*P.S. Bonus points if you can name the song and artist.

Pseudo-science gaining traction in Louisiana

The Center for Inquiry has a new call to action – contacting the governor of LA to ask him to veto a bill that recently passed their house.  From CFI:

The Louisiana Senate has passed SB 733, a bill that creationists can use to force their sectarian views into public school science classes. The bill provides that, upon the request of a local school board, the State Board of Elementary and Secondary Education (BESE) must permit appropriate supplementary instructional materials in science classes, but gives no guidance about the criteria BESE should use in approving such supplementary materials. Effectively, the legislation provides a means for creationists to promote their pseudo-scientific views in the classroom. The LA Coalition for Science (LCFS), a group of concerned parents, teachers and scientists, has called on Gov. Jindal to veto the bill through an open letter on its website at

“This bill doesn’t help teachers. It allows local school boards to open the doors of public school science classrooms to creationism with the blessing of the state,” explains LCFS member Barbara Forrest, a professor of philosophy at Southeastern Louisiana University. “Governor Jindal surely knows that evolution is not controversial in the mainstream scientific community. He majored in biology at Brown University, and he belongs to a church that considers evolution to be established science and approves of its being taught in its own parochial schools. The LA Family Forum is pushing this bill over the objections of scientists and teachers across the state. The governor has a moral responsibility to Louisiana children to veto this bill.”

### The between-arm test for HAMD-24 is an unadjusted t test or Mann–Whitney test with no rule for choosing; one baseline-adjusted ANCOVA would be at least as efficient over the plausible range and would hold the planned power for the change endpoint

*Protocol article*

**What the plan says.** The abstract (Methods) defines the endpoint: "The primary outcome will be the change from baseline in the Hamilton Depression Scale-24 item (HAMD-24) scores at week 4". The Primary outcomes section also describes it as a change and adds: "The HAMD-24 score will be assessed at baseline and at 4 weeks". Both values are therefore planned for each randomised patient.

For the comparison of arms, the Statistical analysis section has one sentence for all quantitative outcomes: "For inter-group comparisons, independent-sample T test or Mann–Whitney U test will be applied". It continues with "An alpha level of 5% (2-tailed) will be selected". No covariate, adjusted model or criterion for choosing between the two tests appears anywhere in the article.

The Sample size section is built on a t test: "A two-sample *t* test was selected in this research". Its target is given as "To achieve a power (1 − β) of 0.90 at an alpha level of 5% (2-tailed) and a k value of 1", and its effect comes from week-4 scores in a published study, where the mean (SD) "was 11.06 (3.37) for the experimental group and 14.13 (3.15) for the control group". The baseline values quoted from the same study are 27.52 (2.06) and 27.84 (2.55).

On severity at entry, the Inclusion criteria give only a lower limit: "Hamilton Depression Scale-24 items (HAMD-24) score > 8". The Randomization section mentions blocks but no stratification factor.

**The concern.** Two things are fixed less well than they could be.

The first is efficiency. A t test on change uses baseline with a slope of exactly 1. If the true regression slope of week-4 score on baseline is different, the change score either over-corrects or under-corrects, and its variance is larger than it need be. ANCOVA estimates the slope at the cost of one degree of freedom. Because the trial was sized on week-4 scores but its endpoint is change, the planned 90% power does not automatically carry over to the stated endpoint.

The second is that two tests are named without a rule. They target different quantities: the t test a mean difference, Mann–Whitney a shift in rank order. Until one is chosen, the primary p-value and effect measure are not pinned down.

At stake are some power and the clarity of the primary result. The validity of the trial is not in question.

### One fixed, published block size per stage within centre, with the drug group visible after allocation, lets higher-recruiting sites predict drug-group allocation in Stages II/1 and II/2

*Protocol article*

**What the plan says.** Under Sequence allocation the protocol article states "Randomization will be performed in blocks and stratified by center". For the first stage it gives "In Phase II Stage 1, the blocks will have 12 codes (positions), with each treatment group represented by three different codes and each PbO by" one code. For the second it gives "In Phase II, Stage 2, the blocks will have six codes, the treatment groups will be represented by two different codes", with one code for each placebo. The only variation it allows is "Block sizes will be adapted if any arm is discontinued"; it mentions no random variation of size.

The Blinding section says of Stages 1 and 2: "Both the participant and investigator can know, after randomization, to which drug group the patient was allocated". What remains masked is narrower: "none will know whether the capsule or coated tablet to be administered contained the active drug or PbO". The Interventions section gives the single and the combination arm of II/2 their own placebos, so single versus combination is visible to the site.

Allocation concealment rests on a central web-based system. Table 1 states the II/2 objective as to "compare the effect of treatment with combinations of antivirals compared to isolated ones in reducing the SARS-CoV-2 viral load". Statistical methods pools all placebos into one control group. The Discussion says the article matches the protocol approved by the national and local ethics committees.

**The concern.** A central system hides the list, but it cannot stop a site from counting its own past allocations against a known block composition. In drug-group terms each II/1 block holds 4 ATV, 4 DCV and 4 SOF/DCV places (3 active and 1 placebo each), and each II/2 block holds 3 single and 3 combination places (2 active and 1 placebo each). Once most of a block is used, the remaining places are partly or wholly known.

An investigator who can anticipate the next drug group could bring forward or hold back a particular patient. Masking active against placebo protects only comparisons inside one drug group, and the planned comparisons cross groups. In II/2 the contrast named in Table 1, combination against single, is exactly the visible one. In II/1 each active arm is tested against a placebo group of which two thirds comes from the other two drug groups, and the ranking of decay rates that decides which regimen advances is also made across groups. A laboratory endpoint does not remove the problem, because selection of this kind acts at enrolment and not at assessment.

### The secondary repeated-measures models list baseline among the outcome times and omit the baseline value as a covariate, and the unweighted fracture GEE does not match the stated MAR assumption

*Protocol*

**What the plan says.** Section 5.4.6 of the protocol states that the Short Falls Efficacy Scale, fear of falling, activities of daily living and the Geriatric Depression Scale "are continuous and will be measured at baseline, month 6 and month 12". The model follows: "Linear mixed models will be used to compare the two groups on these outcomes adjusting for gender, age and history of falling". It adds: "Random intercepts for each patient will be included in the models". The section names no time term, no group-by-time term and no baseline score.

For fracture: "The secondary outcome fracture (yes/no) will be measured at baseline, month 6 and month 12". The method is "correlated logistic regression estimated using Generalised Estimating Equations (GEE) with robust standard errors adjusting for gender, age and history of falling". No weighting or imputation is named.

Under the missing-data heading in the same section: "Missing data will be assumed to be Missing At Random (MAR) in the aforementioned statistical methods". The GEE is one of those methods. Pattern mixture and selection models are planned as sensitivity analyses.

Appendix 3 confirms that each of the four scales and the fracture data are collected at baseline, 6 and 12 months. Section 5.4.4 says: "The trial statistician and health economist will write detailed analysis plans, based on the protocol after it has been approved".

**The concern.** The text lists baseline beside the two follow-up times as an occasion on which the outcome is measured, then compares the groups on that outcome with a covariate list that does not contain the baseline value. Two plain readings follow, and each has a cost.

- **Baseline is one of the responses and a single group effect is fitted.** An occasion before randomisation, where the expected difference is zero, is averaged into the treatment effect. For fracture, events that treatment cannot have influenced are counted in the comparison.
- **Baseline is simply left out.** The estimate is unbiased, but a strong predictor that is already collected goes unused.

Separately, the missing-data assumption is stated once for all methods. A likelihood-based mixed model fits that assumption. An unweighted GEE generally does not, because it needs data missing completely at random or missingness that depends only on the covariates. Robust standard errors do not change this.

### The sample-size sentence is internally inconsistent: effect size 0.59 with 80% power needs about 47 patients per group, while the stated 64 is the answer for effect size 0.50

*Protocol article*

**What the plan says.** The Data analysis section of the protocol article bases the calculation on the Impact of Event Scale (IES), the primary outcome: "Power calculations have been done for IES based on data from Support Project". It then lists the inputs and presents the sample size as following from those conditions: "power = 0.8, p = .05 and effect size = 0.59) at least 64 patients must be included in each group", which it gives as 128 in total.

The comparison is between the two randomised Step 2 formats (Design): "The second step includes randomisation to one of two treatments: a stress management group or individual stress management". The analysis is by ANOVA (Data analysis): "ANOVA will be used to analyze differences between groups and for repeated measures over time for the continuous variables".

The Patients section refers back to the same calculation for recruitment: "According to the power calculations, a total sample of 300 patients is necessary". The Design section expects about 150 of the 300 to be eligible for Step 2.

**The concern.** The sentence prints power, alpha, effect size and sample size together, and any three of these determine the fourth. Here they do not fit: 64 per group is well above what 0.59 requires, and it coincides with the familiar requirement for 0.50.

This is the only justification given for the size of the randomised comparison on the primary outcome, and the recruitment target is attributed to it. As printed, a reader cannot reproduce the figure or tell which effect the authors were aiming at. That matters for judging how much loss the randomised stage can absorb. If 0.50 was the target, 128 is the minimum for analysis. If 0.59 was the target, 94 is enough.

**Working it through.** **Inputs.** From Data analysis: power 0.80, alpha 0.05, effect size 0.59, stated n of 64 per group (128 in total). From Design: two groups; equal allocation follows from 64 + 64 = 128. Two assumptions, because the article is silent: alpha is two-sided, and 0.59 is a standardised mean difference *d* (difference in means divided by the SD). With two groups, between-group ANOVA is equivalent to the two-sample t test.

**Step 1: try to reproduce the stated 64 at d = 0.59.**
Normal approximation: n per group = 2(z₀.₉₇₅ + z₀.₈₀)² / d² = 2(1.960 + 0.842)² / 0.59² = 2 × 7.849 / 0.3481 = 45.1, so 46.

Paul Kurtz, CFI’s Chair, has stated that “SB 733 poses a serious threat to science education and represents yet another attempt by creationists to insinuate their religious doctrine into the classroom under the guise of promoting critical reasoning.”

Spread the word, especially if you know anyone who lives in Louisiana!

I’m about to embark on a new journey…

Star Trek: Deep Space Nine arrived from Netflix yesterday, and today we will be watching the premier episode, as we continue my education in the details of the Star Trek universe. Recently, we completed watching all of Star Trek: The Next Generation. Even after a full seven seasons, I didn’t feel ready to say goodbye to Captain Picard and his crew. Luckily, I didn’t have to just then, because we then watched each of the TNG movies. I loved the whole “Next Generation” series, especially their vision of the state of politics in the future: a mostly peaceful universe, where the pursuit of knowledge really does often come before power through war.

Some of the movies featured the original cast of Star Trek. Speaking of the original cast of Star Trek, George Takei recently got married to his long-time partner due to the new California law. Congratulations, Sulu.

Shared Parenting